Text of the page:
How government greed is getting in the way of a good thing
Alexis Zygan, Contributor // Illustration by Stephany Gilson
At the moment, there are almost 100 cannabis dispensaries operating within the Greater Vancouver area, not including e-commerce businesses that distribute mail-order cannabis to consumers. With legalization less than a month away, only 31 producers in all of BC have been granted a license by the government. This means that when consumers go to their local dispensary to grab a joint on Oct. 17, many may find the doors closed permanently, consequently forcing people to access cannabis from a medicinal dispensary or call up their old drug dealer. Due to a lack of trust in government, many may risk purchasing from the underground economy instead. Additionally, while employed at a dispensary I have spoken with customers that despite having their Marijuana for Medical Purposes Regulations (MMPR) card, choose to buy product from a technically illegal dispensary. This is due to the fact that the government’s product falls short when it comes to quality and potency. These inconsistencies in prescriptions and dosages can be detrimental to the well-being of individuals who have built up a tolerance. For those that have been using cannabis for pain management for decades, a strong product is necessary to ease their symptoms.
For the past four years, the dispensary I work at has been operating within a grey area market. My dispensary, and many others, have received backlash in the months leading up to legalization, including fines from city officials costing up to $10,000. As a result, legalization manifests as a double-edged sword with both favourable and unfavourable consequences. The risk of being shut down, or even raided, by the government on Oct. 17 remains a persistent fear. The government has already hired a taskforce, unrelated to the VPD or RCMP, to close dispensaries that fail to pass legalization standards enforced by the Cannabis Act. This act, however, does not incorporate medicinal cannabis guidelines. Therefore, medicinal dispensaries must dispute the Cannabis Act if they desire to stay open past legalization. As a result, my dispensary is one of 50 included in a court case to apply for a license attempting to overwrite a law which bans dispensaries located near a school. This law represents a double standard amidst alcohol and cannabis industries, as it is only implemented for dispensaries but not liquor stores.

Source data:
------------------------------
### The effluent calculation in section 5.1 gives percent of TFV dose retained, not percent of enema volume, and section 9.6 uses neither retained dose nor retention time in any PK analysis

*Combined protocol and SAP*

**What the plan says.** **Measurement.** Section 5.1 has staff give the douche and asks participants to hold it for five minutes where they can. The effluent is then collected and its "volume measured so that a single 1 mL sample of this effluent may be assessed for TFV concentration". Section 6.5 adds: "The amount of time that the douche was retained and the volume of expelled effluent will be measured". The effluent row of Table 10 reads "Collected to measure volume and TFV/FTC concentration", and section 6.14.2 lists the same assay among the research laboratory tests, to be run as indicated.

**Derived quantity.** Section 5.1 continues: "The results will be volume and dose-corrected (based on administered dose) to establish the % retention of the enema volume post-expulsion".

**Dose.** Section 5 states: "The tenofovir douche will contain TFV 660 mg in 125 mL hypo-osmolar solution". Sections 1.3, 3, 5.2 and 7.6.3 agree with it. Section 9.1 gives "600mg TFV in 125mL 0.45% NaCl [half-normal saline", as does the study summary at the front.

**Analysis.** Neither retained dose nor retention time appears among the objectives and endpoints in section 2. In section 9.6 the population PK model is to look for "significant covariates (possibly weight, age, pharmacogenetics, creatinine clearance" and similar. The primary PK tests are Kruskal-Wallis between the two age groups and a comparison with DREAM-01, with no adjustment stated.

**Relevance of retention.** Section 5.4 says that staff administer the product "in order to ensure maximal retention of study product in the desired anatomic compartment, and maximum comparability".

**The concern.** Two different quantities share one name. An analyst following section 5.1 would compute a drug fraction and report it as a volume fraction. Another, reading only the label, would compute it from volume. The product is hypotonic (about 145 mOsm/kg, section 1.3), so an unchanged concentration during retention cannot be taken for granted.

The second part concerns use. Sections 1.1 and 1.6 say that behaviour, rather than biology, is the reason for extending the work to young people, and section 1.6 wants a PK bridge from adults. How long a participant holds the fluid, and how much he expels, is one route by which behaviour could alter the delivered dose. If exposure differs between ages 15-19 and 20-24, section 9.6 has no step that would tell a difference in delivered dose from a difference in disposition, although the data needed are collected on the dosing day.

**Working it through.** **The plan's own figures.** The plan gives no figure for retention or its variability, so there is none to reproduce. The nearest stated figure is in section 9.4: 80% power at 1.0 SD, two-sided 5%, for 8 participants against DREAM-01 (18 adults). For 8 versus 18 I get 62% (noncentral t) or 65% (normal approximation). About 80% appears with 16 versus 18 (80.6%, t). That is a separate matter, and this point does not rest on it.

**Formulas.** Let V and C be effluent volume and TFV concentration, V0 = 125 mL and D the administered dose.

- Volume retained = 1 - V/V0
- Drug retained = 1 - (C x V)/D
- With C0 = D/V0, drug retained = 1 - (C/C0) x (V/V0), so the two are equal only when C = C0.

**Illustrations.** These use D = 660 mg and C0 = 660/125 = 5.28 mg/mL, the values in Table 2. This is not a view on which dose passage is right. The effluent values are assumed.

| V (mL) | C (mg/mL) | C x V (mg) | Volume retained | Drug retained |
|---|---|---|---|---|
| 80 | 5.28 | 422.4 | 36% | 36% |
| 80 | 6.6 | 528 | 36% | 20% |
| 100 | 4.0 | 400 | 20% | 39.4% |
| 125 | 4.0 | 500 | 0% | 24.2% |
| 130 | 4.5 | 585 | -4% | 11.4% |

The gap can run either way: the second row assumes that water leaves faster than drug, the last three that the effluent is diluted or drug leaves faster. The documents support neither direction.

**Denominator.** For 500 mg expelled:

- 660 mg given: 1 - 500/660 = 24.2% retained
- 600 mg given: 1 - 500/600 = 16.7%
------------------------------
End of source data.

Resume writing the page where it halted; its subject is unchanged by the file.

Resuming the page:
The government recognizes how legalizing cannabis can fill their pockets, from taxation, to creating a monopoly in which they are in control of both sales and distribution. The government intends to capitalize on the legalization of cannabis by implementing barriers for craft-growers and home-grown operations. As a result, the grassroots protestors who fought for cannabis legalization confront constraints when joining the private legal market. The legal need for testing the strength and potency of cannabis enforces an economic obstacle for growers who cannot afford an expensive testing facility.
Most of the cannabis sold at my dispensary is not tested to keep prices low because the majority of the growers produce small-batch quality strains. In order to remain legal some small-scale growers may partner with corporate giants. For example, Coca-Cola announced their interest in a collaboration with Aurora Cannabis. Collaborating with a cannabis company is an innovative brand strategy implemented to sway the public’s increasingly health-conscious opinion. Coca-Cola hopes to establish a reputation associated with CBD-infused water, a drink with health benefits, rather than their sugary, caffeinated soft drinks.
While corporations and government forces exploit the cannabis market, the masses and grassroots organizations experience negative consequences. Customers who shop at my dispensary have already expressed their distaste for the Cannabis Act and its implementation. Many are happy with the grey area market in Vancouver as it is. Whenever a new act is implemented there are curveballs along the way and legalization is no different. Hopefully, the government will modify the act to represent consumer desires and promote small-batch growers, as well as private medicinal dispensaries.